Recently, my colleague Eric Metaxas told you about how the city of Lynn, Massachusetts, no longer will allow student teachers from Gordon College to teach or mentor inner city students.
Why? Because Gordon's president dared to sign a letter to the President requesting that religious institutions be exempt from federal gay rights laws. The city's outrageous and shortsighted action brings more harm to its inner city students, who are now without mentors, than it does Gordon College. But the same cannot be said about the latest challenge the college is facing in fallout from the letter.
In late September, the higher education committee of the New England Association of Schools and Colleges, the body that accredits Gordon, met to consider whether Gordon's inclusion of homosexual acts as a "forbidden practice" ran afoul of the Association's standards for accreditation. Note that the Gordon statement requires all students to adhere to sexual behavior standards. There's no singling out of same-sex attracted folks, nor are there any prohibitions against admitting students with same-sex attraction. The stance has to do with sexual behavior, which falls in line with two millennia of Christian teaching. more >>
Pope Francis and the Synod of Bishops on the family heard from a married couple who asked Catholic parishes to welcome same-sex couples as a model of evangelization, and at the same time uphold traditional church teachings on marriage.
"The church constantly faces the tension of upholding the truth while expressing compassion and mercy. Families face this tension all the time," Ron and Mavis Pirola of Sydney told the synod on Monday, Catholic News Service reported.
"Take homosexuality as an example. Friends of ours were planning their Christmas family gathering when their gay son said he wanted to bring his partner home too. They fully believed in the church's teachings and they knew their grandchildren would see them welcome the son and his partner into the family. Their response could be summed up in three (sic) words, 'He is our son.'" more >>
Mike Overd, a street preacher in the United Kingdom, is facing three charges of "causing offense," a violation of Section 5 of the Public Order Act for public remarks comparing Jesus Christ and the Muslim prophet Muhammad, whom he said had married a 9-year-old girl.
Overd has argued that his comments about Muhammad were not intended to be hateful, as his speech included, "a simple comparison and it was factual."
"I have no hatred of Muslims in me at all and only preach the truth of the Gospel. Recently a Muslim man came to my defense when I was preaching and a local shopkeeper started to shout at me," said Overd, who's been a street preacher for five years and has evangelised in Glasgow, Scotland, and Sheffield, Manchester and Taunton, England. more >>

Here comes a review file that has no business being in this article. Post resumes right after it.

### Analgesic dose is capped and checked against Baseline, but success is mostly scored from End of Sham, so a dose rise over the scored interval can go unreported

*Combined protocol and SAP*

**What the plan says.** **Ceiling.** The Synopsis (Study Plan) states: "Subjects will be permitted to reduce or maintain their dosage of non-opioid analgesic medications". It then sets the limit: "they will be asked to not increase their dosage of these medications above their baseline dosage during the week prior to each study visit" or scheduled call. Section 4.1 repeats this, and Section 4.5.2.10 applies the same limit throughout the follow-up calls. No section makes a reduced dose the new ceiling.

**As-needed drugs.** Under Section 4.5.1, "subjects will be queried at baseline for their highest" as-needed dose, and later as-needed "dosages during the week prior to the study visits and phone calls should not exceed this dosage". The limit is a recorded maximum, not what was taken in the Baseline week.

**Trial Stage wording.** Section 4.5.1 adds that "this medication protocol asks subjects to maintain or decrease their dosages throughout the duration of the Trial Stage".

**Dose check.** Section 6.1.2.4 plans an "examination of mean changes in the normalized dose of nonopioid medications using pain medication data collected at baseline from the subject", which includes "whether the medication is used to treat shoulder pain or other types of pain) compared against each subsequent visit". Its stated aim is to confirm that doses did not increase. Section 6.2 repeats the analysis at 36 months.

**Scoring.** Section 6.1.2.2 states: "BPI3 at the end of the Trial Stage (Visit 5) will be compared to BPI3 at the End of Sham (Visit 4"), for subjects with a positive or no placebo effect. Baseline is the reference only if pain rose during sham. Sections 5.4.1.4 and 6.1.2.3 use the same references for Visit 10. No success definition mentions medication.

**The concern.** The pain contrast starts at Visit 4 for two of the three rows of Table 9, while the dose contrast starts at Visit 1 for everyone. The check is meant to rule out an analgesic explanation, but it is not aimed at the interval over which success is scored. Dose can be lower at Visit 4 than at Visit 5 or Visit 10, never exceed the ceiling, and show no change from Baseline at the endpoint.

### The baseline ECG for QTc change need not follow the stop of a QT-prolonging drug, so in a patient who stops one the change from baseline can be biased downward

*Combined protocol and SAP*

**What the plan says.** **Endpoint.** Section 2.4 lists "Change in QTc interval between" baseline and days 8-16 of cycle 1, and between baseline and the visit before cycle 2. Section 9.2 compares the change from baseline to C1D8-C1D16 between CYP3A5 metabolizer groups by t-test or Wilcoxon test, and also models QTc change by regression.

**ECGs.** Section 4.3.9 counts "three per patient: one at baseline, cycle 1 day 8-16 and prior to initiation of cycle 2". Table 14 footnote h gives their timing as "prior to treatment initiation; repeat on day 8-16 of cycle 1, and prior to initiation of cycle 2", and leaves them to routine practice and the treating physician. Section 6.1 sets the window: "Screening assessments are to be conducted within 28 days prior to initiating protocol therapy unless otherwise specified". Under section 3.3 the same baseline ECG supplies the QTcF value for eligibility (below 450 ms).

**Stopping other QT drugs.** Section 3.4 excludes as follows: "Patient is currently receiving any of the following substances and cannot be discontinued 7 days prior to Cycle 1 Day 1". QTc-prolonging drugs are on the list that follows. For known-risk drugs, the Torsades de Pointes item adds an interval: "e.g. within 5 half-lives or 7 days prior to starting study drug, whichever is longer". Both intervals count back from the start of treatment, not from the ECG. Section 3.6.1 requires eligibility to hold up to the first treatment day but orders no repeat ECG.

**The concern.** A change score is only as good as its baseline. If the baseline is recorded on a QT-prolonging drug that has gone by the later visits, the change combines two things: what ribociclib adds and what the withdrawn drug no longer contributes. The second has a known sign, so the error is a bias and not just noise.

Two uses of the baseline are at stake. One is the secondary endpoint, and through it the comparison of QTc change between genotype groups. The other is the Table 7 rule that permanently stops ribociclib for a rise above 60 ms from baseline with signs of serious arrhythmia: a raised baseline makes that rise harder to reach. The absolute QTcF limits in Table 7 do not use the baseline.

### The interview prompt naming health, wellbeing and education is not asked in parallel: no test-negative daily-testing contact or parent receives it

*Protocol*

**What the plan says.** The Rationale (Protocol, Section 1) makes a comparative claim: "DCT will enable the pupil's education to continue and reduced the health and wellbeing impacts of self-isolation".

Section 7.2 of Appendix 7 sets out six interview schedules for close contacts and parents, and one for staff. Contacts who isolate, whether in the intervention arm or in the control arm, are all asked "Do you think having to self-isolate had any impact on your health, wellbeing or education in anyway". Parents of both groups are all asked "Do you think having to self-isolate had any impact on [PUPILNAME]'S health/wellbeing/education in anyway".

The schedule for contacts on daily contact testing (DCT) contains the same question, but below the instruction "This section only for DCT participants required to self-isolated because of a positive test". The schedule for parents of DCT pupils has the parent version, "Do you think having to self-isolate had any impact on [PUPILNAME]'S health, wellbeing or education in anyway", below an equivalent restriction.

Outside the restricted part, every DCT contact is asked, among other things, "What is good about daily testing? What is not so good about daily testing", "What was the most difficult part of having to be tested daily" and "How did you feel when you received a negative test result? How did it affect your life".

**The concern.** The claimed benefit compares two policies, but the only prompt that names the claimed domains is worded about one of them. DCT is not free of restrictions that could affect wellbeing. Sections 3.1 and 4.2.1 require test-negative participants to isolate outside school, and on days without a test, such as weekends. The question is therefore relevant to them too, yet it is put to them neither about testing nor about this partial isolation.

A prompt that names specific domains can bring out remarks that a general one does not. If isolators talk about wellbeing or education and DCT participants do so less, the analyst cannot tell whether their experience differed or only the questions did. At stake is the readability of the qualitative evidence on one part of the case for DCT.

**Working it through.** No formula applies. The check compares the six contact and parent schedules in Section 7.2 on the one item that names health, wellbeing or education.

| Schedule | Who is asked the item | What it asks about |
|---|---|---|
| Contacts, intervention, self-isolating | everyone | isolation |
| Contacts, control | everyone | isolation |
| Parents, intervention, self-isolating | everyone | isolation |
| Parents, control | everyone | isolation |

Monday's unexpected Supreme Court ruling not to get involved in the national debate over same-sex marriage is expected to eventually bring the number of states where gay marriage is legal to 30 as lower court rulings in support of the practice are allowed to stand.
Conservative groups criticized the Court's decision for letting stand lower court decisions that overturned state-level marriage laws approved by voters in those states.
Prior to Monday's decision, 19 states and Washington, D.C., permitted same-sex marriages. Highlighting the national picture on same-sex marriage, USA Today noted that the Supreme Court's decision on Monday left in place lower court rulings legalizing gay marriage in 11 additional states. more >>
An agreement has been reached regarding a formal complaint leveled against 36 United Methodist clergy and leaders who blessed a gay wedding in defiance of official church rules.
Last week, the UMC Eastern Pennsylvania Conference announced a "Just Resolution" made between the 36 clergy and leaders and the complainant.
A conference aimed at increasing awareness about the ex-gay community showcased the diversity of the movement in the United States, says one of its organizers.
Conservative groups including Voice of the Voiceless, the Family Research Council, and the Parents and Friends of Ex-Gays and Gays held the second annual Ex-Gay Awareness Conference in Washington, D.C. Oct. 3-4.
Christopher Doyle, president and co-founder of Voice of the Voiceless, told The Christian Post that the event "was a great success." more >>